Because of the all-out strain you are putting on your body during HIIT sessions, it’s recommended to train 2 to 3 sessions a week at max. Any more than that would likely lead to overwork or fatigue… Remember, we want to create a sustainable habit, not one we will break because it’s too much.

Start slow. Maybe one session per week and build up from there.

I should mention that one of the benefits of HIIT cardio is even after the session is completed, your metabolic state is still at a higher level for hours afterward. Compared to regular cardio, once you stop, your metabolic rate slows back down to regular function.

LISS

LISS stands for Low-Intensity Steady State cardio… This means a state of cardio where you can still hold a conversation and isn’t as demanding on your system as HIIT sessions are.

LISS is often anywhere from 20 – 60 minutes approximately. Think a fast paced walk or a light jog.

VO2 Max Training

VO2 Max is the maximum volume (V) of (O2) oxygen your body can process during exercise. With VO2 max, there are levels in which you can fall, which establishes your baseline and can help you train to improve your VO2 Max.

There are three main components that make up our VO2 Max:

  1. Lung Capacity and Heat Volume – The more oxygen your lungs can process, the more Oxygenated blood your heart can pump out, increasing overall VO2 scores.
  2. Capillary – The more oxygenated blood your system can circulate and move to your muscles, the higher your VO2 level.
  3. Muscle Efficiency- the more your muscles can extract and use the O2 from the blood, the higher your VO2 max will be.

You can measure your VO2 Max either with a device like an Apple or Garmin watch… Or via an online calculator.

Don’t worry if your VO2 Max is low; you can train to increase your numbers by training near your body’s max VO2 level.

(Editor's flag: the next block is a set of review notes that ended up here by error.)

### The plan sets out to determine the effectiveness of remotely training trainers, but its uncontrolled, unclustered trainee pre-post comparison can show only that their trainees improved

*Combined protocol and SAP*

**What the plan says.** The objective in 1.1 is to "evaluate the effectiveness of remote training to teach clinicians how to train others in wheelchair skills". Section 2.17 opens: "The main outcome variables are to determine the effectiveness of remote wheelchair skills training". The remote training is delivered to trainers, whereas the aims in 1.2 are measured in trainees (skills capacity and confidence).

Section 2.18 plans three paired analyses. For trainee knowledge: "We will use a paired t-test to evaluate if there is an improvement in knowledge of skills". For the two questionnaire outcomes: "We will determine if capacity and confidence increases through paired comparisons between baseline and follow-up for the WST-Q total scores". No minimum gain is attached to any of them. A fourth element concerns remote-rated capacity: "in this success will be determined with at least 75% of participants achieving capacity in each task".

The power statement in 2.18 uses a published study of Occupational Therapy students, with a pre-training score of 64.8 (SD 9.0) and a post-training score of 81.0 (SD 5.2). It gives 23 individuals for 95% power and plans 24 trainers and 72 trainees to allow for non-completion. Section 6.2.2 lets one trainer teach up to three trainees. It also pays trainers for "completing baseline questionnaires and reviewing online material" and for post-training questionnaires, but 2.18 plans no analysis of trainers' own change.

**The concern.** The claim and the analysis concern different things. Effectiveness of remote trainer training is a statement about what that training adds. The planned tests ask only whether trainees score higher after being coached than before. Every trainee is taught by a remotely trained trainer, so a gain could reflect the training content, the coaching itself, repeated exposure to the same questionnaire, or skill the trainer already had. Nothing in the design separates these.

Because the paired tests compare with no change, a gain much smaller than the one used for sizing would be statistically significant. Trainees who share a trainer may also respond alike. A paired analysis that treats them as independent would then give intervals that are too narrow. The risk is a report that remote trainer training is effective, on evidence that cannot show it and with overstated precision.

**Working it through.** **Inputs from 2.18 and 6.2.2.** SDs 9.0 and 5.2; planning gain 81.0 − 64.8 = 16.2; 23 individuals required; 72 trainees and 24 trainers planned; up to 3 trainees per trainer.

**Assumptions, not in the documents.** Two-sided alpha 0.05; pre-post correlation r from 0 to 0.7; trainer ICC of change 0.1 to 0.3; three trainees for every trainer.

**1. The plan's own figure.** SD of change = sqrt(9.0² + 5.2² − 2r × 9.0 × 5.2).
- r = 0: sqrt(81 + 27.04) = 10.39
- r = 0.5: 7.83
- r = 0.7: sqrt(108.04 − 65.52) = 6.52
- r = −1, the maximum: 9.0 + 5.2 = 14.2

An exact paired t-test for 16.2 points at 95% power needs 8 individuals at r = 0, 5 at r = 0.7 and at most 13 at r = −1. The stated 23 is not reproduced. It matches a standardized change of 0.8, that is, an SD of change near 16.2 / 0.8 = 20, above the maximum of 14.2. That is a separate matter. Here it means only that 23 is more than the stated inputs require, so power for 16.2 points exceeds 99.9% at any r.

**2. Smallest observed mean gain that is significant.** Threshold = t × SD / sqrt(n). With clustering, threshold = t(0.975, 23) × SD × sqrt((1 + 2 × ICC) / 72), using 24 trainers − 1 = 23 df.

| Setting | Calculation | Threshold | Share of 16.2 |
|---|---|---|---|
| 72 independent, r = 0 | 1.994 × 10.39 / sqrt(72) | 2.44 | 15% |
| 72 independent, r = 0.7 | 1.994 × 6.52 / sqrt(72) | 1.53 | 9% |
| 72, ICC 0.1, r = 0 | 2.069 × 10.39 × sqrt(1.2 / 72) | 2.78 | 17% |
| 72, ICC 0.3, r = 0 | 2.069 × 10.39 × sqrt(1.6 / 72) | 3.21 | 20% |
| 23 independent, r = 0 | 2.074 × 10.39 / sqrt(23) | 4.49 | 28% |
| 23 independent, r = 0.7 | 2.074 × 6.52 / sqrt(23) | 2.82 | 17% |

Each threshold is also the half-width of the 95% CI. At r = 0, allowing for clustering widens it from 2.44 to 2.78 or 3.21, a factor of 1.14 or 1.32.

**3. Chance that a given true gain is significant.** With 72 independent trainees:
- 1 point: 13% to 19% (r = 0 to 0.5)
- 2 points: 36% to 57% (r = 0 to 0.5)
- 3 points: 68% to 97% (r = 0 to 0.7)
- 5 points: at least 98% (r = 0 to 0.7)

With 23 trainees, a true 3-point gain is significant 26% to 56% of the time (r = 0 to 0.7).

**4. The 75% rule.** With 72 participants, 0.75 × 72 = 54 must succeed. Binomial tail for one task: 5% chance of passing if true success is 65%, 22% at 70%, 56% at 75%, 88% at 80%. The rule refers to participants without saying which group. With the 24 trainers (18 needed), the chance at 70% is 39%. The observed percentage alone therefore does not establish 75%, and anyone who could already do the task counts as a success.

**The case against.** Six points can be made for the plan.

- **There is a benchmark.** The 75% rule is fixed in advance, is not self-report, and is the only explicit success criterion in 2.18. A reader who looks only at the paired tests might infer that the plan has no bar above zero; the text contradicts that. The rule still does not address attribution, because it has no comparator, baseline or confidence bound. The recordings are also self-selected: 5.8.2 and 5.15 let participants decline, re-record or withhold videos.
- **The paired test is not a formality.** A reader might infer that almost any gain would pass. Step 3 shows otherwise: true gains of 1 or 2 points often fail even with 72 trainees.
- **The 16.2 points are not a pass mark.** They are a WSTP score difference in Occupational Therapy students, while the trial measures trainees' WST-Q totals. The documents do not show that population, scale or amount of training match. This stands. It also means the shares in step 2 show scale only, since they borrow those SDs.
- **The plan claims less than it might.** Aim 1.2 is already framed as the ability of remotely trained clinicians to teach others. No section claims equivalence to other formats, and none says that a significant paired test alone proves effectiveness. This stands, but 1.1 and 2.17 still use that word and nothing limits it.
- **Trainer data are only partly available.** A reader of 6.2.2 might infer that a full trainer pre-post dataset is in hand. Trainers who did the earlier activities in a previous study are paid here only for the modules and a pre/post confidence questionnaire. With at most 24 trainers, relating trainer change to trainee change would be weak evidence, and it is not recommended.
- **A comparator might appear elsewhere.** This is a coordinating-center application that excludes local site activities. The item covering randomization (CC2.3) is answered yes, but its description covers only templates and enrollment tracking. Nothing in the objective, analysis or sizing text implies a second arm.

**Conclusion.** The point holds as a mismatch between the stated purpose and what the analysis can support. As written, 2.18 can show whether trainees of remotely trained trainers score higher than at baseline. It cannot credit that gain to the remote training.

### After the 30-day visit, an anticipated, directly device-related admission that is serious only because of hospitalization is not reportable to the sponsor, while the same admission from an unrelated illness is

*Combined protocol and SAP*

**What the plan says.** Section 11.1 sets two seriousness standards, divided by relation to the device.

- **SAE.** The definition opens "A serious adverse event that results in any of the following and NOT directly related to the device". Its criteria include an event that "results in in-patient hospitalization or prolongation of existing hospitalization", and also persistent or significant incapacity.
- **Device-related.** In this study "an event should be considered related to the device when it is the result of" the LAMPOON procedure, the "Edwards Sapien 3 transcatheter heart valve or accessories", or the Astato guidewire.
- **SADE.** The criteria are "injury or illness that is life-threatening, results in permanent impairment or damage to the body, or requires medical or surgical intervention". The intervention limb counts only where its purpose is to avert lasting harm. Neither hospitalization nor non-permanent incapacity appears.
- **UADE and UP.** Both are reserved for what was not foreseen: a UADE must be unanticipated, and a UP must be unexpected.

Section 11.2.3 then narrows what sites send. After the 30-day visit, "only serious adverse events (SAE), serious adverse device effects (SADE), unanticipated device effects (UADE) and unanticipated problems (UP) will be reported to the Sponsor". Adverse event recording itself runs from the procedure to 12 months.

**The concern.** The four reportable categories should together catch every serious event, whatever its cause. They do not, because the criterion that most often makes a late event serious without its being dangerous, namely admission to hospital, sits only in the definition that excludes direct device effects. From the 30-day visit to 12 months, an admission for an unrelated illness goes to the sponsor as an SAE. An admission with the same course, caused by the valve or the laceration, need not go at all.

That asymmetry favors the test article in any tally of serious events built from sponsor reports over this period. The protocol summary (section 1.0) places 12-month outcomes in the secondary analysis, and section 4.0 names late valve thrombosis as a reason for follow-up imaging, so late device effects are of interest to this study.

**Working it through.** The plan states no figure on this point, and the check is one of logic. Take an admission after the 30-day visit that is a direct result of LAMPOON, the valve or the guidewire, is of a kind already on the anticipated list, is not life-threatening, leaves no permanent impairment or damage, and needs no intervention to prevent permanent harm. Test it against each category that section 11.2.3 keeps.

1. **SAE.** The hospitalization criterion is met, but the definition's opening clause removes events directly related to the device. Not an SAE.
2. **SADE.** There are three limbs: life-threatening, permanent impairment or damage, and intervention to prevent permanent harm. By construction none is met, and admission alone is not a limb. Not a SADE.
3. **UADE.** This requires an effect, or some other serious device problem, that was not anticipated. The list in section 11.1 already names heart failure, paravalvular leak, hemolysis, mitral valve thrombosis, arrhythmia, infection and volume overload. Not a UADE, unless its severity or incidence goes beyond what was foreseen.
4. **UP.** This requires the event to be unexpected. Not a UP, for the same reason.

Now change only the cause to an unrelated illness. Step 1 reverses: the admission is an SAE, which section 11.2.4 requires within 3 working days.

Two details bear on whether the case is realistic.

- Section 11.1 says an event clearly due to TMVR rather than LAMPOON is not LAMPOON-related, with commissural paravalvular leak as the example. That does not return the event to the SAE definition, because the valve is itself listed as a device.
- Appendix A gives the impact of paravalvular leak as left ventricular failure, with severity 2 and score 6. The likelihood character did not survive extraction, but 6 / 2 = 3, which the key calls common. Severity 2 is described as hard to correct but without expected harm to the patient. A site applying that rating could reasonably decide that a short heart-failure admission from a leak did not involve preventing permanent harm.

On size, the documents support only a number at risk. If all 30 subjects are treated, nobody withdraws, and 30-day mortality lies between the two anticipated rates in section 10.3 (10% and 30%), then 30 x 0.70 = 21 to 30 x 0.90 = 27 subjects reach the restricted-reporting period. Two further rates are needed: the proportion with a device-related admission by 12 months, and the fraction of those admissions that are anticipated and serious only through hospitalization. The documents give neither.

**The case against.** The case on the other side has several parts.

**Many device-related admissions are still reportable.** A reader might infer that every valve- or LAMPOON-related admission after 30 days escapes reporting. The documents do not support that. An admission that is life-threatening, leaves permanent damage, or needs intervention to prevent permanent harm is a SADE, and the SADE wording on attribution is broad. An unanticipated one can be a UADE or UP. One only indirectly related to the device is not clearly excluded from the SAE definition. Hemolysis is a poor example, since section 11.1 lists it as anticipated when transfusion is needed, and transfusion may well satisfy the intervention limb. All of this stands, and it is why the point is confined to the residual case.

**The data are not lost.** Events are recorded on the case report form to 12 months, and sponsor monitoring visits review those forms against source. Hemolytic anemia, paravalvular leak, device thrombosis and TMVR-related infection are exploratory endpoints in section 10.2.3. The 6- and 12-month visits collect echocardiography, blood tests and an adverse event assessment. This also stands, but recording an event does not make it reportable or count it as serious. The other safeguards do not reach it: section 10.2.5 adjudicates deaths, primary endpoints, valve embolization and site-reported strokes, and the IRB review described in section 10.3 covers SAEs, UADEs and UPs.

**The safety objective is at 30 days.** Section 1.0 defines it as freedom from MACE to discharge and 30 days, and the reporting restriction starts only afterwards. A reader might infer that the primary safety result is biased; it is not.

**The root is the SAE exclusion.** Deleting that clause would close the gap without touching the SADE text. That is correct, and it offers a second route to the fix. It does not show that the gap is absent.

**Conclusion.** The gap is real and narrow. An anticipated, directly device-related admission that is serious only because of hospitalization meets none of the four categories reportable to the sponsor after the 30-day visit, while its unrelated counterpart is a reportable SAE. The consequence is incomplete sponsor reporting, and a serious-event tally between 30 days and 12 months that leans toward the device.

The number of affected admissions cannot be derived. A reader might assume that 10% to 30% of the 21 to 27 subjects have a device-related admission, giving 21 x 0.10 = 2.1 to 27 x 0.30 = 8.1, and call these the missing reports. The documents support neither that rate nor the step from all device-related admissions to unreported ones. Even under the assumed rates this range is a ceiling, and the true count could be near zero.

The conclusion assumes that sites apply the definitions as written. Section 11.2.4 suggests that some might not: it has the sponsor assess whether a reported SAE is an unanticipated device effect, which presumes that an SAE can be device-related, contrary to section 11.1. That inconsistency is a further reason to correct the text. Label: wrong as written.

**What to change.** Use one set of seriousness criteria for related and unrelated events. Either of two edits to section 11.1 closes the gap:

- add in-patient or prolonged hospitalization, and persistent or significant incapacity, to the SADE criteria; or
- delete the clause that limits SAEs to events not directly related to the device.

Dr. Peter Attia has a great video speaking about training VO2 Max. He is an expert in this domain and explains target ranges and how to train and improve your VO2 Max.

Okay, now that you understand cardio, its various forms and maximizing VO2 Max, let’s get into strength training.

Strength Training

Strength training is the movement of force in either a push or pulling method. The force is the weight itself. The heavier you are, the more effort you need to move the weight.

Now, there are various training areas we should touch on.

Powerlifting or Strength Training

For this level of training, you are aiming for steady progressive overload. A fancy way of saying adding weight to the bar every week. These increases in weight can be .5 lbs and upwards.

Typically, the rep range here is between 1 and 5, depending on the program you are on. For instance, I am on the 5/3/1 program.
5 reps on week one,
3 on week two and,
1 on week three…
I am, of course, simplifying, but you get the idea. The main purpose of this weight training is to gain strength… Not to “build” muscle.

Are you a little confused?

Okay, let me explain. Sure, you will build muscle regardless of the program you are in. However, the rep range really determines the amount of muscle growth you are going to achieve.

Because this program is a lower rep range, its not optimal for muscle growth, as its main progression is strength. If building muscle to look good at the beach is your main concern, then hop down into the next section… Hypertrophy.

Hypertrophy or Body Building.

So you want to build muscle… not necessarily strength. Welcome to the world of hypertrophy. In this strength routine, your rep range is going to be in the 8 – 12 range. This is where the most optimal muscle growth appears to occur, based on science.

Will you build some strength using a hypertrophy training method… yes… but again it won’t be the main purpose of the program. You can find yourself gaining muscle while strength increases do occur, but they won’t be as progressive as the strength training programs.

See footnotes for study references.

Warm-up

As with any exercise, it’s important to warm up first. This helps get the blood pumping, raising your heart rate and priming your muscles for the workload ahead.

A simple 5-minute brisk walk pre-workout, regardless of whether you are doing a weightlifting session or cardio session, is very beneficial.